Start with almonds or peanuts, maybe some sesame and add any other dry nuts or beans you want. Try to keep the tea to at least one-third of the mixture so that the tea flavor will stay pronounced. If you have some fine-quality, organic matcha, you could add a tablespoon of that as well. At this point, you can also decide whether or not you want to make your lei cha sweet or savory, and as a drink alone or as a meal with veggies and/or rice. Sweet lei cha can also be poured over plain rice, but you'll miss out on all the veggie goodness if you make that choice. You can sweeten the powder with any sweetener that is dry, including non-refined sugar or dried fruit.
Making lei cha as a drink is the easiest way to prepare this traditional hospitality recipe. Just add the toasted nuts, beans and seeds to your tea power and grind it into a paste. In Hakka households, they will boil some red beans or, more often, meng beans in water with some dark brown sugar. (You can use any sweetener for this, including fruit.) When the beans are soft, they scoop them out into bowls. The soft beans have absorbed the sweetener. Then, you pour the lei cha over the beans into the bowls. Most often, Hakka people will then add a spoonful or two of puffed rice to the lei cha, to give it a nice crunch. You drink from the bowl and use a wooden spoon to eat the beans and puffed rice. This is the simplest kind of lei cha, served whenever you arrive at a Hakka home.
As with the powder for lei cha, you have a lot of creative freedom with veggies when preparing lei cha as a dish. In restaurants, the veggies are usually served in little individual dishes with a bigger dish of rice in the middle, but Hakka people usually just organize the different veggies around the rice in one bowl at home, which is simpler. The reason restaurants serve them separately is so the crisp, raw veggies don't get soggy in the lei cha, allowing your guests to add them as they go. The rice is cooked, of course, but the veggies are all raw and chopped. The traditional veggies served in most restaurants and households are carrots, celery, peanuts, some tempeh or tofu (cooked), sprouts, long beans and some shredded lettuce. Feel free to use any combination of these vegetables, or add any others that you currently have fresh to your lei cha. Usually, people will sprinkle some black and/or white sesame seeds over the center of the rice.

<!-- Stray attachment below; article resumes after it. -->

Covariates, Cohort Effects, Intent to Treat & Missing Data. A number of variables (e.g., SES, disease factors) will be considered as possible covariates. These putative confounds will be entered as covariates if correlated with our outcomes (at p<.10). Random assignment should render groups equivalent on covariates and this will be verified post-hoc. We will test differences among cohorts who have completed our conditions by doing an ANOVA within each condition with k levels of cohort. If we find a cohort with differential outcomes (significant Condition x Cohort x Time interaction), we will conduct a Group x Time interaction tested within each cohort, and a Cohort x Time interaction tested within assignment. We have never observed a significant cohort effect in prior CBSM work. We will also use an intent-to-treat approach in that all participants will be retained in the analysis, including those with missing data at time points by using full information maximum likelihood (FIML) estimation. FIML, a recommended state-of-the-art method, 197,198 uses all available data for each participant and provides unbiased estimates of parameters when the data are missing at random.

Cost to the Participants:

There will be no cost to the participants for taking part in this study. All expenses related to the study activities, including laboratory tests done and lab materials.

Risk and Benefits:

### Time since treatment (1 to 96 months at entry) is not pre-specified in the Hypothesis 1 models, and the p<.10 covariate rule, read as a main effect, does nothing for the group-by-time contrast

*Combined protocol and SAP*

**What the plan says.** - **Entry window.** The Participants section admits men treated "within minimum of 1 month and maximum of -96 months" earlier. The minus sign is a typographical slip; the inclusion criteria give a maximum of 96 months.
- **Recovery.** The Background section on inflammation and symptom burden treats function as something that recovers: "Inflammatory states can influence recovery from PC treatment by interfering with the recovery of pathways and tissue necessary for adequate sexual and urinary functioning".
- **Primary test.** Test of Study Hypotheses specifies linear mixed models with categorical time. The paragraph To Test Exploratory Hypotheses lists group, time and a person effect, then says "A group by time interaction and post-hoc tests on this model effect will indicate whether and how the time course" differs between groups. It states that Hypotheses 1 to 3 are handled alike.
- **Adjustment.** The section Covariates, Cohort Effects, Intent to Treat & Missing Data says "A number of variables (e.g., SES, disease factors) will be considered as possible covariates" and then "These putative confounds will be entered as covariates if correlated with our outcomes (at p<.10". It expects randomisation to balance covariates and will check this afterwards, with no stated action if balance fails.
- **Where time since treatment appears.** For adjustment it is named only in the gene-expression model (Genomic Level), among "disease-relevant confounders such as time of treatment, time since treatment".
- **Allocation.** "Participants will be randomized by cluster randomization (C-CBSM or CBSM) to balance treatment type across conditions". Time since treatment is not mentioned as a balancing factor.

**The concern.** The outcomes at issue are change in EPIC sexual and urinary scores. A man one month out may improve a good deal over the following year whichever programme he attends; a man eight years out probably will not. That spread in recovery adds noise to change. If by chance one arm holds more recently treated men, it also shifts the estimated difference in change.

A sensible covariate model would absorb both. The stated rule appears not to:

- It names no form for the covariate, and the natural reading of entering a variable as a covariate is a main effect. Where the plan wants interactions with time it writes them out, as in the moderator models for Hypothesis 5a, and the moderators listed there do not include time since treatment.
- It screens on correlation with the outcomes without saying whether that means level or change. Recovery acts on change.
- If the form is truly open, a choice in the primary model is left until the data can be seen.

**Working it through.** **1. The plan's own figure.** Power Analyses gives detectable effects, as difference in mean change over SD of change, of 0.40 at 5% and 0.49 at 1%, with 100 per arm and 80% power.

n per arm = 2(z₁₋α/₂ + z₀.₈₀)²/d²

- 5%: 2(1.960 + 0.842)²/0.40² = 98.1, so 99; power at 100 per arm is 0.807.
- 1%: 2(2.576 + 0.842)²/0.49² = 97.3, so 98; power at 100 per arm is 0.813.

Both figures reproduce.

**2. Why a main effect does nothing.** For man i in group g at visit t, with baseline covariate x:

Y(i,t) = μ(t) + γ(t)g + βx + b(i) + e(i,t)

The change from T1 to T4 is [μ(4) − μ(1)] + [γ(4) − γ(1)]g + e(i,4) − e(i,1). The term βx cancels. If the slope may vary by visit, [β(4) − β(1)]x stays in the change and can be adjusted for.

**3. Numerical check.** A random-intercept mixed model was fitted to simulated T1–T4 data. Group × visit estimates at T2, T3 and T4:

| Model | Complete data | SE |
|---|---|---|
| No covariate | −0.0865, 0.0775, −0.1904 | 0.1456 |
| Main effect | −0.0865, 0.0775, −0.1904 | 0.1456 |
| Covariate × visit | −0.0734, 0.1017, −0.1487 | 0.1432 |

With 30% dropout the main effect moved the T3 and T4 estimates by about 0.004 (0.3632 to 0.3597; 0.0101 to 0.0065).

Cook the rice in a pot until it is soft and fluffy. Serve in a low, flat bowl. Sprinkle some sesame seeds on top. Either place the raw veggies and nuts around the rice in the same bowl or serve them in little dishes, perhaps on a tray. Boil some water and mix in your tea powder. Alternatively, you can add the powder to a bowl and then pour water over it, whisking it like matcha. You want the lei cha to be very hot and thick. It should have the consistency of a thick, green smoothie (unless you are using another tea besides the green tea we have provided you with). Serve the tea in a bowl along side the dish, or dishes, of rice and veggies. It is preferable to use a bowl with a spout, but it is not necessary.
The dish will become like a green gruel as the tea, ground nuts, beans and the fresh, raw veggies all mix in a wonderful way. The lei cha soaks into the rice and cooks the veggies. This easy dish is always a hit for tea people, and carries with it the hospitality of the Center and the Hakka!